The Union for Reform Judaism laid off about 30 employees as part of a general restructuring of the organization.
The reorganization is part of a series of changes being ushered in by the new president of the URJ, Rabbi Richard Jacobs, who took over at the beginning of January. The layoffs were announced Monday.
“We’re trying to organize in a way that’s going to allow us to move forward and advance Rabbi Jacobs’ priorities and relate to congregations in more ways than we’ve been able to in the past,” said Mark Pelavin, a senior adviser to Jacobs. “What’s different is we’re focusing on Rabbi Jacobs’ priorities: youth engagement, this notion of working outside the walls of the congregation, and trying to find multiple ways of relating to congregations.”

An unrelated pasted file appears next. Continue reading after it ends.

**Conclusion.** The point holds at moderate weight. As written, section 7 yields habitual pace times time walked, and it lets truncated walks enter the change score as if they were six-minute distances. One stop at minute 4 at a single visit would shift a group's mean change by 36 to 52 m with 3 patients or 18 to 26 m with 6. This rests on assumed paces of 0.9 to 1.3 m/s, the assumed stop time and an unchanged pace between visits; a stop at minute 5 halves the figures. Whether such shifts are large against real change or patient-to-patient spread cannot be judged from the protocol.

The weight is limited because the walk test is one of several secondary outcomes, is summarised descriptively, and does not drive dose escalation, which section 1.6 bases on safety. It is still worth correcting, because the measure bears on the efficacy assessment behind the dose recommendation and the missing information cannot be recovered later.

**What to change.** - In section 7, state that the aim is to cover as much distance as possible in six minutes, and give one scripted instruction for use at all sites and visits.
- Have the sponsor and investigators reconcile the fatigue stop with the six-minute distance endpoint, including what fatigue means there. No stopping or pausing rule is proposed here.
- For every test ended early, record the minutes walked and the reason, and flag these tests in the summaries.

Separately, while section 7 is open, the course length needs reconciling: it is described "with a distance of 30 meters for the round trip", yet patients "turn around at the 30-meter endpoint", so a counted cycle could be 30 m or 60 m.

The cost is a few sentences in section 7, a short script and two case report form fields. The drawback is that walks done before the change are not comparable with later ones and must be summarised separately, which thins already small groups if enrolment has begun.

The URJ’s overall budget will stay about the same, but many full-time employees will be replaced by part-time employees and outside consultants, Pelavin said. The net change in full-time equivalent employees will be a drop of about seven or eight positions, according to Pelavin. Overall, the URJ has approximately 220 employees, mostly in New York.
Among the changes planned are refocusing staff who work outside New York on convening congregations and helping them build relationships with each other; building a “URJ knowledge network” that will collect and organize information in the URJ system; building up a “faculty of thought leaders,” including “congregational consultants,” who will serve as resources for Reform shuls; and establishing “communities of practice” in which the URJ will work closely with congregations focused on specific areas such as the youth initiative campaign.